COLUMBUS, Ohio (WCMH) — New data released Wednesday by Ohio Attorney General Dave Yost’s office shows a huge decrease in applications for concealed carry permits in the state.
The new report compiling year-end totals for 2022 from Yost’s office showed what he called a “predictable and significant drop” in the number of permits to concealed-carry handguns that the state’s county sheriffs issued. Looking at first-time applicants, 2022 saw 27,031 new licenses issued, a 71% decrease compared with 94,298 in 2021. The state saw 62,751 renewals — which permit-holders need every five years — compared with 108,622 in the year prior for a 42% decrease.
Yost drew a direct connection to the major drop in new and renewed licenses to a new state law passed in the same year. "Constitutional carry," known as Senate Bill 215 during its baking process in the Ohio Legislature, went into effect June 13 and completely dropped the permit requirement to carry a concealed weapon in the state. After the new law went into effect, some city governments, including Columbus, responded by introducing gun restrictions as ordinances.
Rather than eliminating the permit program, Ohio has created a system that simultaneously has both permit and permitless carry. However, aside from a lack of license, constitutional carriers also ditched the need to prove competency in using a firearm.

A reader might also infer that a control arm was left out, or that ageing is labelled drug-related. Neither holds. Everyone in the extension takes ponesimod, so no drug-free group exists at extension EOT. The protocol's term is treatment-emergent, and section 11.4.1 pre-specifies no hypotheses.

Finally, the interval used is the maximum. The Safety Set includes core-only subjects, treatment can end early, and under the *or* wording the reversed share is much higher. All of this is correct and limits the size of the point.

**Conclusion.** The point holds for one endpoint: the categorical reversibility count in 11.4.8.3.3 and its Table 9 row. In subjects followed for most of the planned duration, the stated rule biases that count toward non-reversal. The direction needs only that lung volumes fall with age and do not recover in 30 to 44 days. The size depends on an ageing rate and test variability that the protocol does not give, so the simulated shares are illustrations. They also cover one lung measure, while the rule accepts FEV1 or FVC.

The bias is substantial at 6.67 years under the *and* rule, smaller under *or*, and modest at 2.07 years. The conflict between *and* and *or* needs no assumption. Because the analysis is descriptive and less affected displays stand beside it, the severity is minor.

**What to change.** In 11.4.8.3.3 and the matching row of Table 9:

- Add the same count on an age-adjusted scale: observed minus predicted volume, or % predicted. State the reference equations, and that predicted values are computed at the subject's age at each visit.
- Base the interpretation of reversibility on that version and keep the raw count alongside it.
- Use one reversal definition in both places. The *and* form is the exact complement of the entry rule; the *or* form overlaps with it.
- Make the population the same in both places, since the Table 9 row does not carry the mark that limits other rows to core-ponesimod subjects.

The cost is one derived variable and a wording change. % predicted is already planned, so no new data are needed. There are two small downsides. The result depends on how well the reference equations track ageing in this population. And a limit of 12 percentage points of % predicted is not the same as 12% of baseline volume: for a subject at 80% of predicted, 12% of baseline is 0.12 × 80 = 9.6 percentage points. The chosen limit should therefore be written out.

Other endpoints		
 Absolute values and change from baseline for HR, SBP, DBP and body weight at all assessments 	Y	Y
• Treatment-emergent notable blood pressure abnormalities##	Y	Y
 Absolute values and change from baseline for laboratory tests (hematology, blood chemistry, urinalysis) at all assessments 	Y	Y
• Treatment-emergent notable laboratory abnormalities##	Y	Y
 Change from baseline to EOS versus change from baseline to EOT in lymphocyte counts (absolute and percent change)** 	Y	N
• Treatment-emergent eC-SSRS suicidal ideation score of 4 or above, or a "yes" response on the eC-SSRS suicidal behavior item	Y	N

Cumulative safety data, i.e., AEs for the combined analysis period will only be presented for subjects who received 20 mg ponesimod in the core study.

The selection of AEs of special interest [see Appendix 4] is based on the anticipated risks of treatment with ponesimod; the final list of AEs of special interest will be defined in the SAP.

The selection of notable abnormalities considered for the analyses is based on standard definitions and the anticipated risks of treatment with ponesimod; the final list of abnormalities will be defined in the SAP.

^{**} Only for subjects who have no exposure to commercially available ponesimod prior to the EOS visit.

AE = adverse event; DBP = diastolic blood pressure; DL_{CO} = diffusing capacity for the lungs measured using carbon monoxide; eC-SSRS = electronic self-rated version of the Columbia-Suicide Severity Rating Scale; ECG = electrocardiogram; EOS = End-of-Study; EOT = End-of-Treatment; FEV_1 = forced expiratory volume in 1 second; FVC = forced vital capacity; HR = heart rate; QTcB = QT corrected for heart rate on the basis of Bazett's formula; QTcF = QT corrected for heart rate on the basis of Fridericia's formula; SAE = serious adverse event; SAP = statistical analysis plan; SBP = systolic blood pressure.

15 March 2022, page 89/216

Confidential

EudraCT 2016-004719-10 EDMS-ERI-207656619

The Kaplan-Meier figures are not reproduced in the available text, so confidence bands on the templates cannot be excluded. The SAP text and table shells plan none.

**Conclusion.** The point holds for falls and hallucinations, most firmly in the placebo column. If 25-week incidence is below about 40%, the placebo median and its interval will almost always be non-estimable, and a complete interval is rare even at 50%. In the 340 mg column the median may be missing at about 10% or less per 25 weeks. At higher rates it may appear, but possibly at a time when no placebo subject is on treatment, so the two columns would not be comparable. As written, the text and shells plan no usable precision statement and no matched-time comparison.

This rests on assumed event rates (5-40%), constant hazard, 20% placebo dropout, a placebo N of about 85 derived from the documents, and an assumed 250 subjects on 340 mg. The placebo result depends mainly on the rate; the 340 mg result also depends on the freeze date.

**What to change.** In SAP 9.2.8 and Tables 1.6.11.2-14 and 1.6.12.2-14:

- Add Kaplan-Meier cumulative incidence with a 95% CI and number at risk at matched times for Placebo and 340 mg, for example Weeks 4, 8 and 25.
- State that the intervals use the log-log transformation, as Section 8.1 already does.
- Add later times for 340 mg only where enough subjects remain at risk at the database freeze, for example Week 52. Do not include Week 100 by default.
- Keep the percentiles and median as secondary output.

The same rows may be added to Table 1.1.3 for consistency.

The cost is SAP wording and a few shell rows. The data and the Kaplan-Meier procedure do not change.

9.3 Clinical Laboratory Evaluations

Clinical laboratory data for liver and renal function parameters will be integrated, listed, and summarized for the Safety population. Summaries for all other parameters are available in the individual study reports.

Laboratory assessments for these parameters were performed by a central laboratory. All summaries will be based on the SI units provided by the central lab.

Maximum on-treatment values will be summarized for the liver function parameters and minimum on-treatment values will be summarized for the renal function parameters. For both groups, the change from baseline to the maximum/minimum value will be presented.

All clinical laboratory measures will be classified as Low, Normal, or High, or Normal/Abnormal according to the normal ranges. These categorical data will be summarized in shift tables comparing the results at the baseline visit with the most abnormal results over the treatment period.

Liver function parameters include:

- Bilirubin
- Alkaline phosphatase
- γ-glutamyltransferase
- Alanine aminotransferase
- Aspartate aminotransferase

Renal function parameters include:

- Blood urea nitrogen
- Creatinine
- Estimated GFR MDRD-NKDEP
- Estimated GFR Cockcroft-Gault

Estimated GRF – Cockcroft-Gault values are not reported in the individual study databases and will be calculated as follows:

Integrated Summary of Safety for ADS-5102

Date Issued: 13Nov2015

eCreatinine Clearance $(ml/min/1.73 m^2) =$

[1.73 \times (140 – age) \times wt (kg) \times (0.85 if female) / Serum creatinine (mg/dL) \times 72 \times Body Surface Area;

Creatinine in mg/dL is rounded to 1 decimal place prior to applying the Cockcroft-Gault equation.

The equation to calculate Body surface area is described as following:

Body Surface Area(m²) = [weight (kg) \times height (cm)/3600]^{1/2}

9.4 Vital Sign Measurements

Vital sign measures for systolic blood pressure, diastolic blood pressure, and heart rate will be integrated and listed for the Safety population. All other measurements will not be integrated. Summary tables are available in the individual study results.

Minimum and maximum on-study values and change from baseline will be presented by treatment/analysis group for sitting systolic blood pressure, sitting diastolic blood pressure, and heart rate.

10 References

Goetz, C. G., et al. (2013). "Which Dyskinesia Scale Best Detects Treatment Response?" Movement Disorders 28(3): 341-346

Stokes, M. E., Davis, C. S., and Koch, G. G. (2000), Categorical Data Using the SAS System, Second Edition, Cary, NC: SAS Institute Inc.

"Obtaining an official concealed-carry card in Ohio requires license-seekers to successfully complete eight hours of training covering handgun operation as well as safe handling of guns and ammunition," Yost wrote. "This includes two hours on a shooting range under the guidance of certified instructors."
The attorney general did note that there are still benefits to getting a concealed carry permit that constitutional carriers are missing out on.
"Permit-holders can continue to carry handguns when traveling in states that honor Ohio’s concealed-carry license, and sometimes can skip the background check when buying a gun, depending on the retailer’s policy," Yost said.
The fall in applications and renewals in 2022 also comes after 2021 was a "record-high" year for permit renewals. While it saw "slightly fewer" new licenses than 2020, the number of renewals jumped up 50% -- 108,622 compared with 72,340.